Wednesday, July 15, 2015

Australia: Everlastings and Others

The little town of Coorow lies in the heart of what is billed as Wildflower Country. Naturally, that made it an obvious target for our wildflower-watching expedition on September 17, 2013.

Our first stop on arrival after our morning drive (see my three previous posts) was the town visitor's centre.  Here we learned that there was a site for Wreath Leschenaultia, or Wreath Plant (Leschenaultia macrantha), some distance to the east - so although we had seen them yesterday, there was nothing for it but to detour eastwards for another look.

Our drive took us past flower-filled farmers' fields, eastward to the dry country the Wreath Plants prefer.

The site, once we reached it, was rather different from the broad, sandy road shoulders where we had found Wreath Plants the day before - dry, to be sure, but hilly and eroded.  we had to hunt around a bit to find the plants themselves.

Wreath Leschenaultia ((Leschenaultia macrantha)
Wreath Leschenaultia ((Leschenaultia macrantha)
Wreath Leschenaultia ((Leschenaultia macrantha)
When we finally did, they proved to be smaller and less numerous than at our earlier site, but lovely nonetheless.

Orange Immortelle (Waitzia acuminata)
The other flowers in the neighbourhood included carpets of Orange Immortelle (Waitzia acuminata)...

Bottlebrush Grevillea (Grevillea paradoxa)
...and Bottlebrush Grevillea (Grevillea paradoxa).  Perhaps the specific name 'paradoxa' refers to its paradoxical combination of soft pink flowers and odd, spiky-looking leaves.  This species, which ranges south and west along the edge of the Western Australian wheatbelt, is considered to be one of the most attractive of the grevilleas,

There wasn't much wildlife in sight, but this little termitarium is evidence of, probably, a lot of animal (or at least insect) activity below ground.

Tree Martin (Petrochelidon nigricans)
Tree Martin (Petrochelidon nigricans)
Tree Martin (Petrochelidon nigricans)
Our passion for Wreath Plants satisfied, we drove back west to Coorow for some food and petrol.  While filling up, we noticed that Tree Martins (Petrochelidon nigricans), the drabbest of Australia's native swallows, were nesting in the corrugated iron roof over the fuel pumps.  Tree Martins have become adapted to nesting among humans, but originally nested (and still nest, away from town) in tree cavities or rock hollows.

Willie-wagtail (Rhipidura leucophrys)
The Willie-Wagtail (Rhipidura leucophrys), a species of fantail, is another bird that has adapted to the human world - though recent information suggests that its numbers, like those of many common or once-common Australian birds, are falling.

Splendid Everlasting (Rhodanthe chlorocephala)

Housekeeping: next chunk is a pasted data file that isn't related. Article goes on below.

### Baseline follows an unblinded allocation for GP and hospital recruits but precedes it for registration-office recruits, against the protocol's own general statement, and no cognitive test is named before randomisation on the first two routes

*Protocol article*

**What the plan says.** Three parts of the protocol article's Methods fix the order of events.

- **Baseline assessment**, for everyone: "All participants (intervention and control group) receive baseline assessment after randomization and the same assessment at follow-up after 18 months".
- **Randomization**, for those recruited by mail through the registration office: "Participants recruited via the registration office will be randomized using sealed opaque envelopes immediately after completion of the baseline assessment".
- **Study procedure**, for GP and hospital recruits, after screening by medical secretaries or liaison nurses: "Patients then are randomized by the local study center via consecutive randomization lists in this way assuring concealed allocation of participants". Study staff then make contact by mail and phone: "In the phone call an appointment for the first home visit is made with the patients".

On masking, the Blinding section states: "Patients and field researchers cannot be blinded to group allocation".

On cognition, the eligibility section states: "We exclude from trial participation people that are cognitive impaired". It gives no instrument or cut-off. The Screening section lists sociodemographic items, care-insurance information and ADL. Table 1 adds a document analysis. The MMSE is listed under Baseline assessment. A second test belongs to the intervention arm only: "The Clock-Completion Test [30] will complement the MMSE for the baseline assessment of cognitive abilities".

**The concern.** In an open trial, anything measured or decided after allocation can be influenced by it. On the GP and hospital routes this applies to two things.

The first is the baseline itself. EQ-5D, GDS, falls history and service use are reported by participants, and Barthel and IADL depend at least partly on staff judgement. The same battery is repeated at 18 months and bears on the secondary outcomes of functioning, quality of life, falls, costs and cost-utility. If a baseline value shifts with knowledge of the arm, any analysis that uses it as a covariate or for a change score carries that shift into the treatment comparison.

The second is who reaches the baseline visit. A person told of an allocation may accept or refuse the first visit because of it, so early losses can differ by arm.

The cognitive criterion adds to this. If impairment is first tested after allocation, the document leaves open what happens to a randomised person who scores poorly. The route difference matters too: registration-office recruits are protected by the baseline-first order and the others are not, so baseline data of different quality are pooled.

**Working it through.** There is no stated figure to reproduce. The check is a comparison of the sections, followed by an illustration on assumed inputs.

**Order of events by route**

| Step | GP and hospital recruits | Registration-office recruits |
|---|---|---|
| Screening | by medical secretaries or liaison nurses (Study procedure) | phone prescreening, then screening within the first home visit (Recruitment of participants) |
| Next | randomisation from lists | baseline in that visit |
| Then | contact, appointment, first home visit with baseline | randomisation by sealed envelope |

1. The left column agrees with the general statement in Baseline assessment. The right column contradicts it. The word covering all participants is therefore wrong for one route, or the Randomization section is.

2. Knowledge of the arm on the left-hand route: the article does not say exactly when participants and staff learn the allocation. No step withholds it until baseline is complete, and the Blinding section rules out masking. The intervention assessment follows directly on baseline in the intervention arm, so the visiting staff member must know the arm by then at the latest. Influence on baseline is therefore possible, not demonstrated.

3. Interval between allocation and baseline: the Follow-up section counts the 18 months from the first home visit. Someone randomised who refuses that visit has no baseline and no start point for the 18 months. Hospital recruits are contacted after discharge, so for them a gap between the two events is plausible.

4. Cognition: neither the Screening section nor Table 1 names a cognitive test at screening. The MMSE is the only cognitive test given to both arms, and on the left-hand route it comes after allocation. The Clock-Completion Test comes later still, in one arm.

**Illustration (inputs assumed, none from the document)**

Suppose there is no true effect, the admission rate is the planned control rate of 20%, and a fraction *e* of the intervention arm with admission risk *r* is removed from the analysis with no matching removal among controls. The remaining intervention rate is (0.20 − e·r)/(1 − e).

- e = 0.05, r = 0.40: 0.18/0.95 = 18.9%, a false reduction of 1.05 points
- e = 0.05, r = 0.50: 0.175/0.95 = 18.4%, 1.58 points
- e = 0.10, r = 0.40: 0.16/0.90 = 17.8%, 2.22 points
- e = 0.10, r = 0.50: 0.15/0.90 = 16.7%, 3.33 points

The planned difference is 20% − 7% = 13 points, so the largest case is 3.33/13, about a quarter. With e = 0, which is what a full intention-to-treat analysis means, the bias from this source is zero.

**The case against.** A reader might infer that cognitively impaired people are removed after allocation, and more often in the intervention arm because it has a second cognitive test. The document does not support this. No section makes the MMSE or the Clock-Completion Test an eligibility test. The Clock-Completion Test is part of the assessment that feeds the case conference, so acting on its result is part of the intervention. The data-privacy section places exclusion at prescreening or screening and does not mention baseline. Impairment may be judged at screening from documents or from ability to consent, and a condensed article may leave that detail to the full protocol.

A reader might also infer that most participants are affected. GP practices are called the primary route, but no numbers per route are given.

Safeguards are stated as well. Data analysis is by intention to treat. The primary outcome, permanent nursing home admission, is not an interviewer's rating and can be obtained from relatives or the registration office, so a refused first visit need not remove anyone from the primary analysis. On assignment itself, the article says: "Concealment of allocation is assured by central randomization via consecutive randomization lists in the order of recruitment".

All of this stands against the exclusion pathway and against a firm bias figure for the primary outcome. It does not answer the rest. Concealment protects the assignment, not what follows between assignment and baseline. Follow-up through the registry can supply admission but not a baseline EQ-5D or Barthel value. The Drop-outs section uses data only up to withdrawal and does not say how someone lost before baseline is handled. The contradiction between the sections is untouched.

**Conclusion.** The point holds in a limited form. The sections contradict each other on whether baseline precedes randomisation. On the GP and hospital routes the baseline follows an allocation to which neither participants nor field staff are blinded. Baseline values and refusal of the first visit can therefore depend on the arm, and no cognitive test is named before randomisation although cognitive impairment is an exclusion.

Splendid Everlasting (Rhodanthe chlorocephala)
For our companions, the most exciting flowers in Australia (after the Wreath Plant) were the stiff-flowered daisies known as everlastings.  We sought them avidly, and Coorow was, to our delight, full of them - whether by accident or design, I cannot say (they are widely planted).

Splendid Everlasting (Rhodanthe chlorocephala)
Splendid Everlasting (Rhodanthe chlorocephala)
Splendid Everlasting (Rhodanthe chlorocephala)
Splendid, or Pink-and-white, Everlasting (Rhodanthe chlorocephala) is probably the most spectacular, and is certainly the most popular.  It flowers after rain, usually in the austral spring, but it will bloom at other times of the year if the conditions are right.  In botanical terms it is an ephemeral, a dry country plant that springs up quickly, lives only long enough to cast out its seeds, and withers again when the dry weather reasserts itself.

Thread Iris (Moraea setifolia)
Coorow, of course, is in a settled, agricultural area, and has its share of foreign weeds.  Thread Iris (Moraea setifolia) is a native of southern Africa, where it is one of many beautiful and unusual bulbous plants.

From Coorow we drove south, past more flower-covered (or, more likely, exotic-weed-covered) fields outlined by the spindly silhouettes of eucalyptus trees.

Blakely's Wattle (Acacia blakelyi)
The road on the way was lined with local shrubs and small trees, including Blakely's Wattle (Acacia blakelyi).

Yellow Plume Grevillea (Grevillea eriostachya)
Yellow Plume Grevillea (Grevillea eriostachya)Yellow Plume Grevillea (Grevillea eriostachya)
The weird-looking outlines of Yellow Plume Grevillea (Grevillea eriostachya) stood out against the sky.  Its strange, dry castanet-like capsules make it look even odder in fruit than in flower.
Acorn Banksia (Banksia prionotes)
Acorn Banksia (Banksia prionotes)Acorn Banksia (Banksia prionotes)
Equally, if not more, striking were the creamsicle-coloured flower heads of Acorn Banksia (Banksia prionotes).  Acorn Banksia is more of a small tree than a shrub; it can reach ten metres in height in some areas.  It is prized as an ornamental, and the Australian native Plants Society considers it ideal for the cur flower trade.

That was a point not lost on the owners of our next stop, the Western Wildflower Farm just outside of Coomberdale, where we saw rows of cut stems of banksias and other plans being dried for sale and export.

I prefer Acorn Banksia flowers on the tree, myself, but I was bemused to see  flowers we had come so far to experience in the wild packed away in cardboard boxes for shipment around the world.

No comments:

Post a Comment